JESSICA: I hate this. I think it’s way way way too strict. Especially for something that’s just basically- I mean I know you can die from dehydration, it’s serious, you can really abuse this. But not in gymnastics. That’s very very very unusual and I think it’s way too harsh for this. And really what’s happening is that someone has problem with their body image. That’s really what this is. Or they have insane crazy coaches. So I just think it’s way too harsh. Especially when you see- you have a world champion like dos Santos and it doesn’t affect her at all because she’s out of season. There needs to be something that’s more across the board with this. I mean yes it’s serious you shouldn’t be allowed to do it, but then again you have sports like boxing and wrestling and judo where everyone is cutting weight like this. They’re not using a drug to do it, but they’re all cutting weight to a seriously dangerous level. So it’s just, I think it’s too harsh.

BLYTHE: I don’t really know what to think honestly. I tend to agree with the FIG actually that not getting to compete in the Olympic Games like the worst thing you can do to a gymnast. And I’m sorry especially when you have a gymnast like her who is probably earning at least portion of her income based off of World Cup meets, you’re taking the ability to do that away. Of course you don’t want to encourage gymnasts to use furosemide, but they really don’t seem to be doing that anyway. At least not in artistic gymnastics, just a little in rhythmic gymnastics. But you know and so I don’t know if it’s that much of an issue. So I would tend to agree that this is kind of an extreme measure. And I’m just sorry for her. She’s a quite good gymnast.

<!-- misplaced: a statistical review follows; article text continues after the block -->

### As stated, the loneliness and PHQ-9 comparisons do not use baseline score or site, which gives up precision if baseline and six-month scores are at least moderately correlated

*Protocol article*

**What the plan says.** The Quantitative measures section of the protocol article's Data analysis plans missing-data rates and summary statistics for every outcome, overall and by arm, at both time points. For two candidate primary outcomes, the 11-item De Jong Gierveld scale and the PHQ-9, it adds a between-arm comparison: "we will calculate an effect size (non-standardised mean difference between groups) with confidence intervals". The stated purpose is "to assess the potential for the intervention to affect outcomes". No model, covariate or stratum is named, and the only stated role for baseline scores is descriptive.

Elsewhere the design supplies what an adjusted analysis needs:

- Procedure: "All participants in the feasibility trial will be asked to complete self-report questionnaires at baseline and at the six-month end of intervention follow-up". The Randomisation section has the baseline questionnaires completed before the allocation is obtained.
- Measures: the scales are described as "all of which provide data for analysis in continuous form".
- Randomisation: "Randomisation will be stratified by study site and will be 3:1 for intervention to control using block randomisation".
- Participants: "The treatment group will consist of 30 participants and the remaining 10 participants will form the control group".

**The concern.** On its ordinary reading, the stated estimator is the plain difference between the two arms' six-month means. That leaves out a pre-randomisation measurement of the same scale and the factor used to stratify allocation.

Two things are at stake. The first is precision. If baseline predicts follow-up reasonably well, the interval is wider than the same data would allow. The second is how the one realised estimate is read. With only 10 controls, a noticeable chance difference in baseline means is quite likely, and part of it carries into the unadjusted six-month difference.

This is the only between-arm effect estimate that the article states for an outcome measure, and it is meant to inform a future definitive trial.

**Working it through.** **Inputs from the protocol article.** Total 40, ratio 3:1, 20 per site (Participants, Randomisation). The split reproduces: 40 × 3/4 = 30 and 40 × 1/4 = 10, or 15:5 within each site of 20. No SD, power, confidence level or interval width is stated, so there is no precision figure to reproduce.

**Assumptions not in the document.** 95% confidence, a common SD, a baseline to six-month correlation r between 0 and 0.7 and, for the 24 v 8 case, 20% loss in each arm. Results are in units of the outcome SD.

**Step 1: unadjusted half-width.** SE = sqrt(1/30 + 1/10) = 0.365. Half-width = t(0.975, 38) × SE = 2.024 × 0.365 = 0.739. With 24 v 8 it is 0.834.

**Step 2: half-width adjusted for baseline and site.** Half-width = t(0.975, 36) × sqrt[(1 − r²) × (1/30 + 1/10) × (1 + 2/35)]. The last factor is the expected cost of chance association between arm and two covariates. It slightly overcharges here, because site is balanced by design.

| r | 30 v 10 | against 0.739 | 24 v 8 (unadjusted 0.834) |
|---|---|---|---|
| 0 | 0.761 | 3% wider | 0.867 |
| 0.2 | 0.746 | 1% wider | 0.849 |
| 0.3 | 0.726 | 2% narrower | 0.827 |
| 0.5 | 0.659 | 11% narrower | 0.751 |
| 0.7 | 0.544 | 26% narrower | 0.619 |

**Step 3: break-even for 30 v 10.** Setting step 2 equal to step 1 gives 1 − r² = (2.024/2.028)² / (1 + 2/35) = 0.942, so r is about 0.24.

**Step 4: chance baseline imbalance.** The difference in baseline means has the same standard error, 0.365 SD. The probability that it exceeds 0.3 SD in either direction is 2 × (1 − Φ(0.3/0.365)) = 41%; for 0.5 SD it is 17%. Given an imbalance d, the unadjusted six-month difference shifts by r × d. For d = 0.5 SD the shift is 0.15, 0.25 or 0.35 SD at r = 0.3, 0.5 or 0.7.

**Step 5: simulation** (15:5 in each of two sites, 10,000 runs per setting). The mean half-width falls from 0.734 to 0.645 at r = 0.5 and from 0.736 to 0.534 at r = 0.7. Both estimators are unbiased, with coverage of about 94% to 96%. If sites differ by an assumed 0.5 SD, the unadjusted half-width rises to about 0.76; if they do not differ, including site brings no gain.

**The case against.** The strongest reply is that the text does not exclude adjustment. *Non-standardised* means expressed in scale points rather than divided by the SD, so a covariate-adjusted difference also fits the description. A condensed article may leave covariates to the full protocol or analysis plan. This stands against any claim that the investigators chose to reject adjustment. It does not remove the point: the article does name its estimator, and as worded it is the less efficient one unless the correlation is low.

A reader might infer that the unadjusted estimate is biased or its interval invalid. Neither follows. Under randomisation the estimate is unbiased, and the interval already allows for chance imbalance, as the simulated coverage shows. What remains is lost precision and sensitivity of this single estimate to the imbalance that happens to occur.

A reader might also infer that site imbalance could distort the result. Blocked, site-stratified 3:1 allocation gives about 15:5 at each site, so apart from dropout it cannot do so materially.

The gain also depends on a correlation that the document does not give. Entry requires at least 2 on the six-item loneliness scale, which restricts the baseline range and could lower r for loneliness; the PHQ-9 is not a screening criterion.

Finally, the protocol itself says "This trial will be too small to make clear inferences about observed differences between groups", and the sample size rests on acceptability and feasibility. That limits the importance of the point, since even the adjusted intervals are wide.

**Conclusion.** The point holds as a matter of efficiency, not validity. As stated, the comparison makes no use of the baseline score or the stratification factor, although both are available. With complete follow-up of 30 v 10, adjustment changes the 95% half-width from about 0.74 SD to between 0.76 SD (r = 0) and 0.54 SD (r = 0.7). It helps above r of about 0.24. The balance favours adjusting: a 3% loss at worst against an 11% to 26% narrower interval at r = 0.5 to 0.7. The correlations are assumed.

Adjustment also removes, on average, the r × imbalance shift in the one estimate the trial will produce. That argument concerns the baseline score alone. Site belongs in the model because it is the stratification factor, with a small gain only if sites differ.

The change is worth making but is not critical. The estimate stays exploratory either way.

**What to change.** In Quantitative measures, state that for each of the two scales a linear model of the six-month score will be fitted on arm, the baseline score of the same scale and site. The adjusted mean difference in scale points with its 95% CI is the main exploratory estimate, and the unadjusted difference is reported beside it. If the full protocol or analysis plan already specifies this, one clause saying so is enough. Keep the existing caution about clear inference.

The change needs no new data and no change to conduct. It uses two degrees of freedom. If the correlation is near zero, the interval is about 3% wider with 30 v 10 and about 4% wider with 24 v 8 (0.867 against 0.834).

JESSICA: Yeah it’s really sad. Especially for that country when it means so much for them.

BLYTHE: Yeah and these Uzbeks have- they have a national team and now they have Oksana Chusovitina and that’s really going to lift them up. But between Chusovitina, Galiulina, Daria Elizarova, the 2006 junior European Champion back when she competed for Russia. And they have a couple other just kind of good leadoff gymnasts. They’re not a bad team. And so i hope Galiulina kind of hangs in there if that’s what she wants.

JESSICA: And finally of course we cannot end the news without talking about how Victoria Moors broke the internet at Canadian Championships. She threw her laid out double double in prelims and in finals. She put her hand down in prelims, and she didn’t have a great landing in finals either, but we have a video up of that you can see. Rick from Gymnastics Coaching who was on last week, he put the video up so you can see both back to back. And it’s just really exciting to see that skill. And she wasn’t really feeling well so she didn’t finish the meet. But it was a great Championships. Canada’s just looking fantastic so we’re excited to see what else this year will bring for them. So we have the video up on our site and Rick has a bunch of videos up on his site and great coverage of Canadian Championships.

[[INTERVIEW]]

BLYTHE: Today’s interview with Jake is brought to you by TumblTrak. I recently started doing gymnastics again after throwing my back out two months ago, and I am so glad- no, grateful, that there’s a TumblTrak in my gym. I was told to take it easy to protect my back, and having a TumblTrak has allowed me to do just that. It totally minimizes the pounding the body takes and has allowed me to gain confidence as I regain my old skills. I worked out just last night and am completely pain free today, and I couldn’t be happier as a result. Visit tumbltrak.com, that’s www.tumbltrak.com for more information. TumblTrak, more reps, less stress.